Solving a system of simultaneous linear equations, canonically referred to as solving **Ax**=**b** in math speak, is at the heart of every equilibrium solution algorithm for nonlinear analysis. In the context of OpenSees, **A** is the effective tangent stiffness matrix, **x** is the vector of displacement increments, and **b** is the residual force vector.

However, there’s several reasons solving **Ax**=**b** can fail and they all boil down to rigid body motion, or mechanisms. In most cases, user error is to blame and some software will automatically correct the issue.

OpenSees is not one of those softwares. When the solution of **Ax**=**b** fails, you’ll see something like the following message among the small firestorm of output.

The first two lines of output tell you the solver failed. The first line will vary depending on which solver you use, but they all say essentially the same thing.

Now, here are common scenarios that lead to a failed solution of **Ax**=**b**.

Suppose we would like to model a cantilever column with two nodes. The solution will fail if there is a disconnected, or floating, node or if there is not sufficient boundary conditions to prevent rigid body motion, e.g., a pin instead of fixed support for the column.

Similarly, for simple beams in 3D, you will have to prevent rigid body spinning about the beam’s longitudinal axis.

Note that you *could* get a solution out of the two scenarios shown above by adding mass to all DOFs and performing a dynamic analysis. But rigid body dynamics is outside the scope of most earthquake engineering applications.

Also note that checking your model for floating nodes is straightforward. Build a list of connected node tags from `ops.getEleTags()`

and `ops.eleNodes()`

, then see if any nodes defined in the model (from `ops.getNodeTags()`

) are not in the connected nodes list. The code below uses the “exclusive or” (XOR) operator, but there’s other ways to perform this check.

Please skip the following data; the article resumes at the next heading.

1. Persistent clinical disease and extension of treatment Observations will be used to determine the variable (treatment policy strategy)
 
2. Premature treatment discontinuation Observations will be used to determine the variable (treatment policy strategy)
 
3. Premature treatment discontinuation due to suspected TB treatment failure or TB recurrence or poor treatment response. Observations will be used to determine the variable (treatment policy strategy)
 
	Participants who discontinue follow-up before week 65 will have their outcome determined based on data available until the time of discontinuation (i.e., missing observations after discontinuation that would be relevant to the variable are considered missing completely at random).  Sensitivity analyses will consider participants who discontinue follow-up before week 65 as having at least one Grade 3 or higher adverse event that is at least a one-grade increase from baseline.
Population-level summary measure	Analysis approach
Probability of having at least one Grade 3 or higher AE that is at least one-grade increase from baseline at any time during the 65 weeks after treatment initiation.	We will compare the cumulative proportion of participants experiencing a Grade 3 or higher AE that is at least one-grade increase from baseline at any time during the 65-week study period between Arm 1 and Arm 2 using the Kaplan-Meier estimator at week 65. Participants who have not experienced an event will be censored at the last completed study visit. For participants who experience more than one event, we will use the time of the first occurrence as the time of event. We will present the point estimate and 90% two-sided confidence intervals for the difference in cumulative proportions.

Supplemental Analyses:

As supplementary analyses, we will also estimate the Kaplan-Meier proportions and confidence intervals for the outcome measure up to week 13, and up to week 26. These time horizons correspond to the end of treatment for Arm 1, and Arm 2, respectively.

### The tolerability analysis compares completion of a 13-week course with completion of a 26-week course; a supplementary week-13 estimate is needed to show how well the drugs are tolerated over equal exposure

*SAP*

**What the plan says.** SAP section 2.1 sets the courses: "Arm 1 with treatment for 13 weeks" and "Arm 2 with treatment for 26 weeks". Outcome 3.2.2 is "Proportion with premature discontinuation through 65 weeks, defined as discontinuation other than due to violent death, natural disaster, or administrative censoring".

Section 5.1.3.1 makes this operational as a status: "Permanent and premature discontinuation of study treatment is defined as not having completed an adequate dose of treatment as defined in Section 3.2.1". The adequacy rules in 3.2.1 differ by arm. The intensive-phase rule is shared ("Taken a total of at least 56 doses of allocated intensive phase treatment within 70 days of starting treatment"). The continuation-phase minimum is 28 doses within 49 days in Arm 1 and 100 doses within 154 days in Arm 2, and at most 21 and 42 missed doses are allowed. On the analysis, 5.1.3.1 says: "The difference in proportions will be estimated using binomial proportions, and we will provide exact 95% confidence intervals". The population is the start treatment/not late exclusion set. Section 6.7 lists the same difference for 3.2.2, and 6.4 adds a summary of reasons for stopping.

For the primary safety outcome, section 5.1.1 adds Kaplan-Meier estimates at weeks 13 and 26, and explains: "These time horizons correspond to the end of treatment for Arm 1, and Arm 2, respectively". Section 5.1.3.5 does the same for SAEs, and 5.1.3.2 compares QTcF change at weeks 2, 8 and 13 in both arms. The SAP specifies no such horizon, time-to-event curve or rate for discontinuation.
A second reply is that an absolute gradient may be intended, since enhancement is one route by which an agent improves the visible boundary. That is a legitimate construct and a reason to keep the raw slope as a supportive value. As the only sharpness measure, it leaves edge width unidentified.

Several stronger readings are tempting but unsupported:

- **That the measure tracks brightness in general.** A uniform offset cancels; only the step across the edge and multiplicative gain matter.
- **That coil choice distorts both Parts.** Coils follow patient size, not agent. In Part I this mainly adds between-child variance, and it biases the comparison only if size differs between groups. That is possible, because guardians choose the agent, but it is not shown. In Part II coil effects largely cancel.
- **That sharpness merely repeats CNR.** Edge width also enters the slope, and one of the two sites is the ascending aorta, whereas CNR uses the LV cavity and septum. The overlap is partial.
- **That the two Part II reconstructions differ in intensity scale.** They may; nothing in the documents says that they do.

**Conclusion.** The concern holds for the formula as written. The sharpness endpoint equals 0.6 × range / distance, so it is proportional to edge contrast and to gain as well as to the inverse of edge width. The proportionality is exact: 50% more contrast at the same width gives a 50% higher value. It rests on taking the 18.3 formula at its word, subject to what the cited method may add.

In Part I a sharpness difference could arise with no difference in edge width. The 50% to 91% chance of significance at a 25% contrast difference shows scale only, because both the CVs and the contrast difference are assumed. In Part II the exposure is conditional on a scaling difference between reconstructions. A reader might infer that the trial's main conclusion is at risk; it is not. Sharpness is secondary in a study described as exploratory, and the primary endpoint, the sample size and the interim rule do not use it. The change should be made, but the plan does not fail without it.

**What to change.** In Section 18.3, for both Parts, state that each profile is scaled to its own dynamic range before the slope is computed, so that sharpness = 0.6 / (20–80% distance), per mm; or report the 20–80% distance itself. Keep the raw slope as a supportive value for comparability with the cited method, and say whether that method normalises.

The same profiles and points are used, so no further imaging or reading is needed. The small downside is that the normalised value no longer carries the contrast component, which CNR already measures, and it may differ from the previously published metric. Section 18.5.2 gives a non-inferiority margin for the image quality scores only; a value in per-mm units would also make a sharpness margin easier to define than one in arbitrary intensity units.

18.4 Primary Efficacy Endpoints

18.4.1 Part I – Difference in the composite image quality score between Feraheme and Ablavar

```
def floatingNodes():
connectedNodes = []
for ele in ops.getEleTags():
for nd in ops.eleNodes(ele):
connectedNodes.append(nd)
definedNodes = ops.getNodeTags()
# Use XOR operator, ^
return list(set(connectedNodes) ^ set(definedNodes))
```

You can define an equivalent function in Tcl.

Now consider the same column but with a rotational spring at its base. The model has three nodes with two nodes collocated at the base for the zero length spring element.

With the two nodes at the base connected only through their rotational DOFs, the translational DOFs of these nodes must be constrained to have the same motion–otherwise, the solver will fail. This is simply another case of preventing rigid body motion.

```
# Constrain DOFs 1 and 2 of nodes I and J to be the same
ops.equalDOF(ndI,ndJ,1,2)
```

Sure, for this particular case, we could just pin the node on top of the spring. However, the equalDOF is the way to go for models with rotational springs at beam-column joints where there are no external support conditions.

Even with a successful model definition, you can run into problems as the simulation advances through time. Consider the case of a displacement-controlled pushover analysis where the post-yield moment-rotation response of the spring is perfectly plastic. The tangent stiffness of the spring is zero and you will encounter an error with solvers that do not pivot. Use `UmfPack`

or `SparseGeneral -piv`

instead of `ProfileSPD`

.

While the examples in this post were of simple cantilever columns, you’ll see similar situations in larger models of structural systems where you can have global or local mechanisms.

Although not addressed here, there are analogies for geotechnical models, most commonly p-y springs with zero stiffness or lack of equalDOF between spring nodes. You can also face issues with the equation solver based on which constraint handler you use for multi-point constraints.

Thank you Prof for your beautiful, lucid explanations. Your posts are extremely beneficial for beginners and matured users alike..

Best regards

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Thank you!

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I’ve been missing out on your posts since leaving twitter! Good one here!

I always direct my students to your blog to learn.

Thanks!

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